Wolfram Alpha crashed on to the scene some months back as a computational knowledge engine which is a hybrid of software and expert-populated database of theoretically limitless knowledge. A simple query requesting the population of Norwalk, CT where TMC is headquartered for example brings back a result of 83,456 people and states it is an estimate from 2007.
At the time of its launch, the service was hailed as a Google killer but of course it seems we are all obsessed with the violent destruction of market leaders and as such when something which seemed better than Google turned up, many were ready to bet on it. The reality is that Wolfram Alpha is a different service and can be quite useful - but it isn't a search engine.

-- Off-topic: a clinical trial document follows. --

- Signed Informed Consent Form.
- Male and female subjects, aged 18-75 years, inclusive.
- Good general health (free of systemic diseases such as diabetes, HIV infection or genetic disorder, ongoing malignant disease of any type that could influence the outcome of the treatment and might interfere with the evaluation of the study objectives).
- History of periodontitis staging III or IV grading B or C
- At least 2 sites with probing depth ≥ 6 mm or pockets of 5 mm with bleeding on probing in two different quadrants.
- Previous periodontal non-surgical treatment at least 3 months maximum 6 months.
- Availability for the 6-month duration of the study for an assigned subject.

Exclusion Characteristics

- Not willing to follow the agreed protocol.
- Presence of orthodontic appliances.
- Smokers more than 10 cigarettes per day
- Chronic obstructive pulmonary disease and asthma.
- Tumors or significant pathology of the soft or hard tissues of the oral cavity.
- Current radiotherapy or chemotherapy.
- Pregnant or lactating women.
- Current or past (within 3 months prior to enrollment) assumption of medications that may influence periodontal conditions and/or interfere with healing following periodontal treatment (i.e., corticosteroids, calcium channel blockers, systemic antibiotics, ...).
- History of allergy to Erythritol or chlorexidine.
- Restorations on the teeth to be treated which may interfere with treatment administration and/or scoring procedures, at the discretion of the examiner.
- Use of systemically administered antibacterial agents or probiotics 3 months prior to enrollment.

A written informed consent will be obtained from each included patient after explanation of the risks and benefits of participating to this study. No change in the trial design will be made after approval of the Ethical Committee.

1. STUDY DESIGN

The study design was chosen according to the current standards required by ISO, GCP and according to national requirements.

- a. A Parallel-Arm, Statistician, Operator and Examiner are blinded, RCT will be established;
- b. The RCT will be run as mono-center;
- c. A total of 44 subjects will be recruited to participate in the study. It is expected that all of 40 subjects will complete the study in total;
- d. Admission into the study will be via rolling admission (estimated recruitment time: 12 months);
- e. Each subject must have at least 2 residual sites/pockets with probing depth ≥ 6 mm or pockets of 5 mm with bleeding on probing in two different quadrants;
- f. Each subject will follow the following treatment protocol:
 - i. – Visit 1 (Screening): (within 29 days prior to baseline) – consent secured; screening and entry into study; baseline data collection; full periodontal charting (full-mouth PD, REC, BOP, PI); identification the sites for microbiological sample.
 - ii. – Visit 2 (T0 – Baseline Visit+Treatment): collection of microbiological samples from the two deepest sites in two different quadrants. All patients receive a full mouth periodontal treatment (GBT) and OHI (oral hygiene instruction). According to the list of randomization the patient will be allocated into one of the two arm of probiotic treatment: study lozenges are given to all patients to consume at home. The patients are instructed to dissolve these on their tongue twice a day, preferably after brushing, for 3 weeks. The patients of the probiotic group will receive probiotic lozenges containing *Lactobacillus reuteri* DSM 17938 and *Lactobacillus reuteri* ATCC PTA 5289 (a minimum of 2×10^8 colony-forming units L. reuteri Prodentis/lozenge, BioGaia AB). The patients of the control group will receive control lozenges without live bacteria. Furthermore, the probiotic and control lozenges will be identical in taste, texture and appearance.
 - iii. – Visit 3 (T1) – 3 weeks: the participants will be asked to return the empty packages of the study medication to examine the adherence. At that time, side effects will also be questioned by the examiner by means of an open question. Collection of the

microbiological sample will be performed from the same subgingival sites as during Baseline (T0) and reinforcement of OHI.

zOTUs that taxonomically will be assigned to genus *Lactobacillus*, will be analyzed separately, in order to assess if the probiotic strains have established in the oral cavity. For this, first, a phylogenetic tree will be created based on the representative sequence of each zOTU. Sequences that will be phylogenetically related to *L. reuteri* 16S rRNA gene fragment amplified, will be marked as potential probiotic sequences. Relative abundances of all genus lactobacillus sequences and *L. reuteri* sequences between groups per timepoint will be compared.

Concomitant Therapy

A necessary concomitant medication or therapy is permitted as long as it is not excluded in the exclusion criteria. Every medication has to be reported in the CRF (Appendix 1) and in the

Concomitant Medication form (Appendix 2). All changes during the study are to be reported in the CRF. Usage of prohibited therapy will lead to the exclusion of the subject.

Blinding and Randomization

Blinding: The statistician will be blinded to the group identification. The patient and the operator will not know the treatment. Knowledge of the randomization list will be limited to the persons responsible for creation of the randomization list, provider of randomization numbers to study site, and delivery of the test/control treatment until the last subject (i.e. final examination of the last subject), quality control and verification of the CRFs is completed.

Of course if you could integrate it with a search engine both the search engine, Wolfram Alpha and the end-user would benefit.
One would imagine Google would hesitate to help Wolfram Alpha. Perhaps they are reminded of how Yahoo relied on Google for search and shortly thereafter Google eclipsed Yahoo in size and importance. They obviously don't want to see Wolfram Alpha doing the same thing to them but then again, this analogy is not really the same and I am sure Google is not too concerned about this new project at the moment.
But Microsoft's Bing is another story and of course it makes sense for them and Wolfram to work together because both entities live in the shadow of Google. So you can expect to see Wolfram Alpha results in Bing searches over the next few days.
While Wolfram Alpha is extremely useful when you are looking to plot formulas on a graph and determine what a dodecahedron looks like, I am wondering when they will help me figure out which direction toilets flush in different parts of the world. Thankfully - for now, I can still rely on Wikipedia to provide answers to such crucial questions. :-)